The top shows asperities between two objects before a load (force) is applied and the bottom shows after.
These ridges and valleys are shaped in a way so that they oppose the movement in the direction the force is being applied. This seems pretty intuitive, but then there are instances of smooth surfaces sticking together, such as gauge blocks or wafers.
I remember hearing about how gauge blocks could be “stuck” together and measured for more specific tolerances, but never understood why. Well the answer is a result of how they are made. Both gauge blocks and silicon wafers are polished very accurately for their uses, resulting in an extremely flat surface. The result is that the asperities are very limited leaving the contact between the two materials at a maximum.
Van der Waals forces then take into effect if limited material or residue is on either surface. To sum up the effect, atoms have electron clouds, and while we ideally picture them as uniform, they naturally are not. One side will have a slightly greater negative charge and the other will have a slightly greater positive. The surrounding atoms, will align themselves negative to positive resulting in a “sticky” force between them also known as London dispersion force. It is also important to mention each individual electron cloud’s orientation is momentary, but across all atoms there are enough places where it occurs for the resulting force to be noticeable on a macro scale.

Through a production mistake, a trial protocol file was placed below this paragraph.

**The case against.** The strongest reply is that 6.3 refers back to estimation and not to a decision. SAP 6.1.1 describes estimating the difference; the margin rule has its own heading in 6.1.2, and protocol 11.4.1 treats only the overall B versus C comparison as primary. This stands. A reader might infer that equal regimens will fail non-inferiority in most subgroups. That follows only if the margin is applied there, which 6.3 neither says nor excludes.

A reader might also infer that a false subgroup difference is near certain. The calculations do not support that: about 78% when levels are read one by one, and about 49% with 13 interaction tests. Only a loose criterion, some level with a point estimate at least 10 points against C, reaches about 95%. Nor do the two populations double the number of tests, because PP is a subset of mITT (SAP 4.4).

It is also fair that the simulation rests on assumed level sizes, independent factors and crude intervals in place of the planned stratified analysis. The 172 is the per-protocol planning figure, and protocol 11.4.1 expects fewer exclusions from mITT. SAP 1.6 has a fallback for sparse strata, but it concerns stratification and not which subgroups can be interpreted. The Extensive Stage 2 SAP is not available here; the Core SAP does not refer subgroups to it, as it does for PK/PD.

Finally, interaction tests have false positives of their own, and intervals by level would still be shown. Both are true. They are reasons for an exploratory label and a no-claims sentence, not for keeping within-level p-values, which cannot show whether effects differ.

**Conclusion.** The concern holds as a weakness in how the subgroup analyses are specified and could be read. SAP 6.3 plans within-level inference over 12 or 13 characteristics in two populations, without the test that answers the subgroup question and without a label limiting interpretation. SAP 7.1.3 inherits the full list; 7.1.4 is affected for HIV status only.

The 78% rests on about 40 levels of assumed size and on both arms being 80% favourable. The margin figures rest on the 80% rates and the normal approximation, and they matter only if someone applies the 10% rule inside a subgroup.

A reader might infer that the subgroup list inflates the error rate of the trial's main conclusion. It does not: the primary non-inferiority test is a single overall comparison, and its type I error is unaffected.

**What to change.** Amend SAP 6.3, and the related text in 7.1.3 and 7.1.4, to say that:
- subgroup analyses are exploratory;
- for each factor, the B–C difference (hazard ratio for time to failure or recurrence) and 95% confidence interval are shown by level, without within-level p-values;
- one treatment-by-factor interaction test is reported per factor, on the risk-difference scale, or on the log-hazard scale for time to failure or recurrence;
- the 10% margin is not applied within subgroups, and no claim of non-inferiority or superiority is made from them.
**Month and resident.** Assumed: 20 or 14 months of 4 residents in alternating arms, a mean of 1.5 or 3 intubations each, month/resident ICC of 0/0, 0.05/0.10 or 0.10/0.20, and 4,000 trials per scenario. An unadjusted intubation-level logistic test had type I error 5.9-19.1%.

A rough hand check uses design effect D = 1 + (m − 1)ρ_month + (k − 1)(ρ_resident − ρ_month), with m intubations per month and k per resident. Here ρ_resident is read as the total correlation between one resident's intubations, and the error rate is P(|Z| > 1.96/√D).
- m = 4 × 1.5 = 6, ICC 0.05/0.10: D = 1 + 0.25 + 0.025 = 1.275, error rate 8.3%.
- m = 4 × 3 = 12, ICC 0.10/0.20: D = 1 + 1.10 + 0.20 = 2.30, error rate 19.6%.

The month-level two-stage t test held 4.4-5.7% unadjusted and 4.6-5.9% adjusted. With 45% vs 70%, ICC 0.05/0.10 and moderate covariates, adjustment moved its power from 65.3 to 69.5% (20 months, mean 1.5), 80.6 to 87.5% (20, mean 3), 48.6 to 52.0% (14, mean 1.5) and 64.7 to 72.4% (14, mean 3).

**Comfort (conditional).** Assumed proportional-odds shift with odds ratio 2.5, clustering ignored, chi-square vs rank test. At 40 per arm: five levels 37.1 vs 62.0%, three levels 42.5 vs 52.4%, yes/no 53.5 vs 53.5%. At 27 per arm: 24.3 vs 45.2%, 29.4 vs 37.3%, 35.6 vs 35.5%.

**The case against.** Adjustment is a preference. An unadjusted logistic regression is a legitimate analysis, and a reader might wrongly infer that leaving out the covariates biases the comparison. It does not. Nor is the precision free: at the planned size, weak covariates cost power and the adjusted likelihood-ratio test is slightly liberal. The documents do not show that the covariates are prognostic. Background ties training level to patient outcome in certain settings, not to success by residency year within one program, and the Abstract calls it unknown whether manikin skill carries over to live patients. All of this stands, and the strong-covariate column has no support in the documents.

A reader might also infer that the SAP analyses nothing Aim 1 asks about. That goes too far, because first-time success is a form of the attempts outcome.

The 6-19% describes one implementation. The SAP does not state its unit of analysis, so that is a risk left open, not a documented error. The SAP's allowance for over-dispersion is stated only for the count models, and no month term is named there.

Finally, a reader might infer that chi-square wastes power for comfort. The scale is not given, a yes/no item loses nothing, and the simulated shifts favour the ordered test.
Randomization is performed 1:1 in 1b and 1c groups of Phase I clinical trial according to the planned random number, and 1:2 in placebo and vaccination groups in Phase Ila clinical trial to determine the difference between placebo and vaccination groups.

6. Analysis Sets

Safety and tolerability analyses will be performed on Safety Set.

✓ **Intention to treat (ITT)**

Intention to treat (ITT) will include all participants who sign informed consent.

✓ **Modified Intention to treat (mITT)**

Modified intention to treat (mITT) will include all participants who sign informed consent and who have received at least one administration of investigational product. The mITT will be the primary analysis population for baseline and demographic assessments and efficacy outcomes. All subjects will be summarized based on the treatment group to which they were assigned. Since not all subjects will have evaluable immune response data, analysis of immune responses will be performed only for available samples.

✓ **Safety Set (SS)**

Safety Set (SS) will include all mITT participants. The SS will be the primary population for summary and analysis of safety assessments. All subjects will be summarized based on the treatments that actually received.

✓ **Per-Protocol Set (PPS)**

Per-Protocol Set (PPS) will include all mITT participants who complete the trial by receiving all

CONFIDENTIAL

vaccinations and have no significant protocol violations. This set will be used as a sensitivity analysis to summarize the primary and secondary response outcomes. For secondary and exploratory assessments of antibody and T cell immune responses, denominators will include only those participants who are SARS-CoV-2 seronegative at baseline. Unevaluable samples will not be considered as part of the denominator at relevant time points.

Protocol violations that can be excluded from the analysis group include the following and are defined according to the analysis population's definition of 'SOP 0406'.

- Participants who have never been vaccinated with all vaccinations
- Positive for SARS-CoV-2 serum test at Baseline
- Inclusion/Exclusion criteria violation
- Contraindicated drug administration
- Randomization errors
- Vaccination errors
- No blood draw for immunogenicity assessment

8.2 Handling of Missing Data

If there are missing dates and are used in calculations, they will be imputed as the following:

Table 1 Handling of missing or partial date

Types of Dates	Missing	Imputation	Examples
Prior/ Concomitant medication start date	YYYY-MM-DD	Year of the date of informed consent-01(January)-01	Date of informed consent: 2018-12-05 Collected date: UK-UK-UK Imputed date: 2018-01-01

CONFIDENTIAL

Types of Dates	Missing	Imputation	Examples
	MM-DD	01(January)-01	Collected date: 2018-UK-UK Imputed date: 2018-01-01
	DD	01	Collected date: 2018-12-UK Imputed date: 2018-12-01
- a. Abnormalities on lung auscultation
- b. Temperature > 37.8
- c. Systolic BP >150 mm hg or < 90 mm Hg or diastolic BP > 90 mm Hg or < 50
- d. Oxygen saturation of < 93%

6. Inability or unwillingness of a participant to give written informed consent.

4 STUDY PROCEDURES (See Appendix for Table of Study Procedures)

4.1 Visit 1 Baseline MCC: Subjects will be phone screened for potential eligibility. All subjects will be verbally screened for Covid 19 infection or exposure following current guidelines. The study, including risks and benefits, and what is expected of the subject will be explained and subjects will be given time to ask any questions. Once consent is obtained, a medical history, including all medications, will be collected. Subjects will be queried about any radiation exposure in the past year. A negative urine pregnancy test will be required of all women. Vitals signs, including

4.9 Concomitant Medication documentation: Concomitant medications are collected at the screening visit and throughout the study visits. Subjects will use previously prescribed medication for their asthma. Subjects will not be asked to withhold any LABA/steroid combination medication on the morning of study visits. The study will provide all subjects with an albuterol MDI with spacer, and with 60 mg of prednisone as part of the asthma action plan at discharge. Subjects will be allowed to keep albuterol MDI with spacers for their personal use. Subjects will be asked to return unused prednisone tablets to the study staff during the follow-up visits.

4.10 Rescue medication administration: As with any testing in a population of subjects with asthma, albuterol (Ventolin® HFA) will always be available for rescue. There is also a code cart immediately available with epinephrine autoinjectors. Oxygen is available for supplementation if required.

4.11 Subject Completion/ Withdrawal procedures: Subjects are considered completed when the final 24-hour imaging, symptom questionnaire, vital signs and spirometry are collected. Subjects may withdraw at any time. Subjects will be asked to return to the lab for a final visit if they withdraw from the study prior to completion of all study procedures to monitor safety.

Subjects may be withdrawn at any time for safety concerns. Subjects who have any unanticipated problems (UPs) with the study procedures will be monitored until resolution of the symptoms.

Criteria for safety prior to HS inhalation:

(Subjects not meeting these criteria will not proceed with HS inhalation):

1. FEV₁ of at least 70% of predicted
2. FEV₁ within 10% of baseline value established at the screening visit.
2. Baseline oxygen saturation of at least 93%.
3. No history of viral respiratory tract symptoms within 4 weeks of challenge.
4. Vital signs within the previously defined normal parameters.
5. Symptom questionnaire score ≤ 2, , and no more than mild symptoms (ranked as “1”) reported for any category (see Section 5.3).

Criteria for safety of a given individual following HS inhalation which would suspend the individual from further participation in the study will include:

This animation shows Van der Waals force in action.
So, while the rougher a surface becomes the more friction it can have, the same can be said for how smooth a surface is.
This is a very basic overview of what I learned, and I’m sure there is even more science behind these things the higher up you go, and I’ll see if I can update this, but consider this an overview.
I also found a very interesting related video which will be linked bellow.
As always thanks for reading – ThePeculiarParticle